“It is very proper for a man of fourscore to be so honored.”

Josiah Cady to Lavinia Goodell, July 14, 1854

Deacon Josiah Cady, Lavinia Goodell’s maternal grandfather, was born in Killingly, Connecticut in 1774. He lived in Providence, Rhode Island much of his adult life. An 1830 census listed his occupation as shoemaker.

Josiah played a prominent role in the Goodell family. William Goodell, Lavinia’s father, was boarding with Josiah in Providence in 1812 when he met – and became smitten with – Josiah’s daughter Clarissa. William and Clarissa married in 1823. William Goodell’s father died when William was young, and Josiah Cady became a surrogate father to him. Scores of letters between the two men survive, and they always referred to each other as “Father” and “Son.”

Sometime before 1850, Josiah had moved to Lebanon, Connecticut and was living with his daughter and son-in-law, Mary and Peleg Thomas, and their children, one of whom was Lavinia’s close confidante, Sarah Thomas. Although there is scant record of communication passing between Lavinia and Josiah, a letter from 1854 recently came to light that indicates a true affection existed between fifteen year old Lavinia and her seventy-nine year old grandfather.

Josiah Cady’s letter to Lavinia Goodell July, 1854

Lavinia had apparently written to her grandfather to report the happy news that her older sister Maria Frost had given birth to her first son, William Goodell Frost. on July 2, 1854. Josiah responded, “I received your kind letter yesterday morning and thank you for it. And rejoice with you all in the interesting news from Maria.” He then made a joke about the infant’s name:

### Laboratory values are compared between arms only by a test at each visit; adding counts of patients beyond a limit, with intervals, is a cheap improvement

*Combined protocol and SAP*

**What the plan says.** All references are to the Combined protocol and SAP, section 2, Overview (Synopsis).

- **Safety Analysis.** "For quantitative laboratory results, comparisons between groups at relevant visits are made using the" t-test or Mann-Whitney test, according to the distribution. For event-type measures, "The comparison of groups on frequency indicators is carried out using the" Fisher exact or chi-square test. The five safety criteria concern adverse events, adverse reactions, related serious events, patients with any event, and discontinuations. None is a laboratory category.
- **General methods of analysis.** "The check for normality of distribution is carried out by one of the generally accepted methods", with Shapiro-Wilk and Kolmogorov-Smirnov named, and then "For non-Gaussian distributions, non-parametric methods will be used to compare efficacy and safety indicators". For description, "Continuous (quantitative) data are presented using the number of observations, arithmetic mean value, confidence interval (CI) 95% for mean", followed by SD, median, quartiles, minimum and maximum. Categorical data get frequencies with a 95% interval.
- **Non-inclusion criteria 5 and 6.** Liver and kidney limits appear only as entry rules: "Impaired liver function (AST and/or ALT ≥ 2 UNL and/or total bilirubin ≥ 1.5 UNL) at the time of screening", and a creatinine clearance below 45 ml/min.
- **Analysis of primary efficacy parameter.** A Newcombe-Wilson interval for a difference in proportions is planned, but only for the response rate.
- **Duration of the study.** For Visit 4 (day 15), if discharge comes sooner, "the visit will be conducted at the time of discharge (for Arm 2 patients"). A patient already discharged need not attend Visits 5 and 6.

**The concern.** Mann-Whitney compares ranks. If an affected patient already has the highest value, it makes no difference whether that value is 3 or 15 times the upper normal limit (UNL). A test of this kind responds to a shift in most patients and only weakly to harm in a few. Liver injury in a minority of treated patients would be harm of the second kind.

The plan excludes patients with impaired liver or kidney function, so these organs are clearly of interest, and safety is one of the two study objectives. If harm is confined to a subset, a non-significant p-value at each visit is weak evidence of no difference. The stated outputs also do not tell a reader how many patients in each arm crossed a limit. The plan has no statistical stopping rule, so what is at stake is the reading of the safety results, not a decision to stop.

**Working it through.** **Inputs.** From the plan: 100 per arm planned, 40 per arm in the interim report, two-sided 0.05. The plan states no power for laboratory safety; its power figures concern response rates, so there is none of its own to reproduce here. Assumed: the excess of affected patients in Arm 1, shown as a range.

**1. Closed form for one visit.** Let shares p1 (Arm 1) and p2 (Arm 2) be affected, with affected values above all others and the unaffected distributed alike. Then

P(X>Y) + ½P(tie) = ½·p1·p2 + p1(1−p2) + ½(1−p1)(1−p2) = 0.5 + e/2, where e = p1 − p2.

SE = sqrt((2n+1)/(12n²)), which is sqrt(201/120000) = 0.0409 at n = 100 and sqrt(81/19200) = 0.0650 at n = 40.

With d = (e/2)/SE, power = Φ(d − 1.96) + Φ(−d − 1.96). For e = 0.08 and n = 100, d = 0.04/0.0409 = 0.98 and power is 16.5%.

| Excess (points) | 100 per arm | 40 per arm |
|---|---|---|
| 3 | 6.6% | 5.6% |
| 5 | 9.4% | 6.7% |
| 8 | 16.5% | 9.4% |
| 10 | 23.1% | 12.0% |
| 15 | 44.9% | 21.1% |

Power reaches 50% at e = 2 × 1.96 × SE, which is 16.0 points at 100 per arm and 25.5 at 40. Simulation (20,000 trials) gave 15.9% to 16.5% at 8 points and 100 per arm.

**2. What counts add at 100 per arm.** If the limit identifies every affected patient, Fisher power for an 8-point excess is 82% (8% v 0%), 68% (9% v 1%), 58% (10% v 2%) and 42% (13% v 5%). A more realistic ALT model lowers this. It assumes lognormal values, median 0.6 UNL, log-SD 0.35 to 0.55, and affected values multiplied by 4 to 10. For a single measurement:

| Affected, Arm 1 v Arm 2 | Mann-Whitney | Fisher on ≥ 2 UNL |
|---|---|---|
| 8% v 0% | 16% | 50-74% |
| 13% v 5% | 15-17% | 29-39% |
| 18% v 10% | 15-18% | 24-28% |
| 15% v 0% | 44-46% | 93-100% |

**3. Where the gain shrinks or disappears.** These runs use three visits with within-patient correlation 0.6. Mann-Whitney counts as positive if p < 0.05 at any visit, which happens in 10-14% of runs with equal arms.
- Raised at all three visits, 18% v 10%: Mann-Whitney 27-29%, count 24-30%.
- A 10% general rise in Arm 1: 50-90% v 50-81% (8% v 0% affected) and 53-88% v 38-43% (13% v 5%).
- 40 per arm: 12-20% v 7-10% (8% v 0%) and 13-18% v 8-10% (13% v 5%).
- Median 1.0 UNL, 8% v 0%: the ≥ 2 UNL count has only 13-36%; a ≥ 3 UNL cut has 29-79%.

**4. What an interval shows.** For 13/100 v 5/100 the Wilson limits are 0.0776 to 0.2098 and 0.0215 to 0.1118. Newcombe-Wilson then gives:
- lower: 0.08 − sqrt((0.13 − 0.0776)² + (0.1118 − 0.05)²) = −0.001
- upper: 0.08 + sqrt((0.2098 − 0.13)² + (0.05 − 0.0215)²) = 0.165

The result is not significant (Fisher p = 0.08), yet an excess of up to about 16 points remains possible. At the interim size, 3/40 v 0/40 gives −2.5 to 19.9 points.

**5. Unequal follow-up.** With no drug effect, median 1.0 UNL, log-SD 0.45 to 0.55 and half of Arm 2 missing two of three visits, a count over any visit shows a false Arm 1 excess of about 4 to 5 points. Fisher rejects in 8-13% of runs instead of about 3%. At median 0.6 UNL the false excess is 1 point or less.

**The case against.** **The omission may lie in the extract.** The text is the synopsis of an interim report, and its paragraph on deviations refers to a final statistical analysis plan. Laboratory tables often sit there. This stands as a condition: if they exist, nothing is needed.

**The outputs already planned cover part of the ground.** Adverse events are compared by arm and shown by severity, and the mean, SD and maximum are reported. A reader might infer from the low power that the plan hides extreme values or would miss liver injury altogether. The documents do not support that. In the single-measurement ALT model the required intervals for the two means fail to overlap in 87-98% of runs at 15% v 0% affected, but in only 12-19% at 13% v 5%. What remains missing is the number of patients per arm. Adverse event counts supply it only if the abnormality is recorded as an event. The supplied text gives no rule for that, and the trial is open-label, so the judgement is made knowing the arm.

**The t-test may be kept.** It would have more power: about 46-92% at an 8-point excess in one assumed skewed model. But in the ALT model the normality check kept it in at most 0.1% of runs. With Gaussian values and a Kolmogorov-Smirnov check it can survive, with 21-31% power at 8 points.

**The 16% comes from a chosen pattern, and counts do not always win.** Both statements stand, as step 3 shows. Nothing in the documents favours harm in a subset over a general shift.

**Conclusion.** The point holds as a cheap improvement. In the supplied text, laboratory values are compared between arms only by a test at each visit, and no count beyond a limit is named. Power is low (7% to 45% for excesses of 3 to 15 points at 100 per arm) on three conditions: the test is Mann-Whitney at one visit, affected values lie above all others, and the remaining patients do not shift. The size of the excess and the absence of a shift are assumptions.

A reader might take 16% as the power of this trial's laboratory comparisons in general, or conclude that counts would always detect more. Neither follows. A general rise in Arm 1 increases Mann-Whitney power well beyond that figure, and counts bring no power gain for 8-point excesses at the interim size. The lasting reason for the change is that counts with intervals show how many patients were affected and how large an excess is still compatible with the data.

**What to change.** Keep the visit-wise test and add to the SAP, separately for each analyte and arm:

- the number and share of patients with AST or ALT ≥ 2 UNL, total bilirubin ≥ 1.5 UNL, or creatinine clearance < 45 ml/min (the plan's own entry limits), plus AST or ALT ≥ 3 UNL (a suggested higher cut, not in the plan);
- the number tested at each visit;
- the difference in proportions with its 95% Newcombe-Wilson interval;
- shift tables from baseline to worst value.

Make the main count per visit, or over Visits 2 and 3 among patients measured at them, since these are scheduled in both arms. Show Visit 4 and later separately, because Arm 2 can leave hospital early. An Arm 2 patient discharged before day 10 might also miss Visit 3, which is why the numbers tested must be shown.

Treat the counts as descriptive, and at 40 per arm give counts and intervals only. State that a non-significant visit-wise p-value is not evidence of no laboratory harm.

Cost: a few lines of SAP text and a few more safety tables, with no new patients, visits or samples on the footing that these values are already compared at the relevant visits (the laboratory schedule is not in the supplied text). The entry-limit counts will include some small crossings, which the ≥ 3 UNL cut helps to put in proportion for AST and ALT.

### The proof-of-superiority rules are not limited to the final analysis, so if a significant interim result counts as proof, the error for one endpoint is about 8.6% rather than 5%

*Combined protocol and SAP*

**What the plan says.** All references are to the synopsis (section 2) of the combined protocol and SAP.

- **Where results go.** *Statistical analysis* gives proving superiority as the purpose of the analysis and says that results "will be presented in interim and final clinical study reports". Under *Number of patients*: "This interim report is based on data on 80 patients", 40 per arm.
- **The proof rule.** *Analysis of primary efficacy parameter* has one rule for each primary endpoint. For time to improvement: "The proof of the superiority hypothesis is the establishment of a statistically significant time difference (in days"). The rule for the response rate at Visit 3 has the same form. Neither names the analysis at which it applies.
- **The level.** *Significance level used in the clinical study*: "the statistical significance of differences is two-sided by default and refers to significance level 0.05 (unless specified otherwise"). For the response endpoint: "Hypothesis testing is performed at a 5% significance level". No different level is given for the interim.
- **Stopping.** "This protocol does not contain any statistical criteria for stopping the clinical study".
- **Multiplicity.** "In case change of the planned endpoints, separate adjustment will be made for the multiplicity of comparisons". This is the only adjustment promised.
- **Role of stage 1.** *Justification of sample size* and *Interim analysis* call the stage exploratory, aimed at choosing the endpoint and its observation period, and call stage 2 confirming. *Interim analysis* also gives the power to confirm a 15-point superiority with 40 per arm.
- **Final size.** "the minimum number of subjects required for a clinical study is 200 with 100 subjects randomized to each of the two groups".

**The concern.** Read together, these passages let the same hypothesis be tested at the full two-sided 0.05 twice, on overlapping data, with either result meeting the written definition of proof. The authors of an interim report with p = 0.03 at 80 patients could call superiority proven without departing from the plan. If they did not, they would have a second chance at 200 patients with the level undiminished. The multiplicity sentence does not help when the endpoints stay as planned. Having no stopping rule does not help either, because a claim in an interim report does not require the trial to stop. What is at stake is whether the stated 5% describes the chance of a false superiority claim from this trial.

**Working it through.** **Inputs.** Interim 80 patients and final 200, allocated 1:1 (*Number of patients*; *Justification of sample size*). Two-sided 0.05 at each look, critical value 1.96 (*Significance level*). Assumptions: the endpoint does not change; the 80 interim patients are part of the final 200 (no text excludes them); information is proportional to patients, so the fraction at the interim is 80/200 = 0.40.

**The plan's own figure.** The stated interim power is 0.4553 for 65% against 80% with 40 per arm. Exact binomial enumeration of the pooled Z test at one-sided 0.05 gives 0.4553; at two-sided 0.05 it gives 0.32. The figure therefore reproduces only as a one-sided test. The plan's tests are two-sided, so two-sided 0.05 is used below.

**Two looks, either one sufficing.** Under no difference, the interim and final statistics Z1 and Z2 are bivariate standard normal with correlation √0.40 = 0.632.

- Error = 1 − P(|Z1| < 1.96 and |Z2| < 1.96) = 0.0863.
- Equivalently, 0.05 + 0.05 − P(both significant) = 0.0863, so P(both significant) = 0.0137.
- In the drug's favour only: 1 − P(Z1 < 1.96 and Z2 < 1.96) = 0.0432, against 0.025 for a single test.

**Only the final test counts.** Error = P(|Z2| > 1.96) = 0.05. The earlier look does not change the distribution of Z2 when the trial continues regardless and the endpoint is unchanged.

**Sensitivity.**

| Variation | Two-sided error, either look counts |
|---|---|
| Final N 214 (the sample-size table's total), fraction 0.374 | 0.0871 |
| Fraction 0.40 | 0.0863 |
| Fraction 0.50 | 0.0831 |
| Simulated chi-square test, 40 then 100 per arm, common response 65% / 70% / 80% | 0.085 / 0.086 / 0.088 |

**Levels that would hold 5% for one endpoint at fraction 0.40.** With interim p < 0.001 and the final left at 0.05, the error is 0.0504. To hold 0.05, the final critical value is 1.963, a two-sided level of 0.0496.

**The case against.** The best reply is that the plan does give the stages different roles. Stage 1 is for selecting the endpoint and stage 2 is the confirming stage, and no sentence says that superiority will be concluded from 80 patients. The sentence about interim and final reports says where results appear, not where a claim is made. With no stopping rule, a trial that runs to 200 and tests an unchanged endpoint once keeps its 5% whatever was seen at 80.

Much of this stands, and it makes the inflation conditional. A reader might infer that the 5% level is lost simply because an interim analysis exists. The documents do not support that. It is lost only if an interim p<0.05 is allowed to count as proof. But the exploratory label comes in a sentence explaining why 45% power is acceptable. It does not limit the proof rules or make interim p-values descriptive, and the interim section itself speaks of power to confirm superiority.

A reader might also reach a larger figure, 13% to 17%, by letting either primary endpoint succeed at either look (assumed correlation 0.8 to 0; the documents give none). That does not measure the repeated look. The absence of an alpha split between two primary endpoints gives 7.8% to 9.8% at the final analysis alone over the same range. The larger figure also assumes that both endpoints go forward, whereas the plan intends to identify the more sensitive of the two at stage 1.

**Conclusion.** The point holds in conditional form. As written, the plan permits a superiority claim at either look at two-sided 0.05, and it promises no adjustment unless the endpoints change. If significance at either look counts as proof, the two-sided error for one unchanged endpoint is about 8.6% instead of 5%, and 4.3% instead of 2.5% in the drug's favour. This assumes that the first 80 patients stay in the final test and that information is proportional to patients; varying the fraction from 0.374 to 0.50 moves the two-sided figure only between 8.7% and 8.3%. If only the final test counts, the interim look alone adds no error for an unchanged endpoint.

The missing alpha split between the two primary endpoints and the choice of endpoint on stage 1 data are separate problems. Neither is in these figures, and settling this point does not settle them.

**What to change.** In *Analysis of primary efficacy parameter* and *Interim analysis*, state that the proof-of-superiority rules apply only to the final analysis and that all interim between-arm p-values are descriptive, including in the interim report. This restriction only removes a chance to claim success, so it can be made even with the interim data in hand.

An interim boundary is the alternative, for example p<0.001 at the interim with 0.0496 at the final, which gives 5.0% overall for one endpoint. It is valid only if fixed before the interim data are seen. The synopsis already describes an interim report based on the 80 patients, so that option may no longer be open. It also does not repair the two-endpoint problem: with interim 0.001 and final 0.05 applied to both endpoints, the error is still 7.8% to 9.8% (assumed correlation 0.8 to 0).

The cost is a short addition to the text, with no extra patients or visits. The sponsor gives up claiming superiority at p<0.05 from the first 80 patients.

The name will be Wm. Goodell undoubtedly. It’s no time to have Frosts. This hot weather. Let that be for the next when the season will be more suitable. I shall be anxious to know how Maria gets along with my great grandson. It is surely very proper for a man of fourscore to be so honored.

Lavinia must have invited Josiah to visit the Goodells in New York since Josiah responded:

You say I must come and see you now you are housekeeping. Well there is no want of inclination to see you. I think my pleasure in the society of my children rather increase,… I shall not leave home till after the 1st of Aug…. After that I may go to Hartford and possibly to N.Y. if we should all be in the enjoyment of usual health.

Josiah closed by telling Lavinia, “We have had 2 or 3 wet days but think this morn the storm is over although tis foggy. The storms affect my nerves unfavorably. Perhaps my letter is less sprightly in consequence.”

Read the entire letter here.

Josiah was not able to make his planned August journey. He died on July 26 and is buried in Goshen Cemetery in Lebanon, Connecticut along with many members of the Thomas family.

Josiah Cady’s grave, Lebanon, Connecticut

Sources consulted: Josiah Cady’s letter to Lavinia Goodell (July 14, 1854); In Memoriam: William Goodell (Guilbert & Winchell, Printers, Chicago, Illinois 1879); 1830 United States census.

Leave a Reply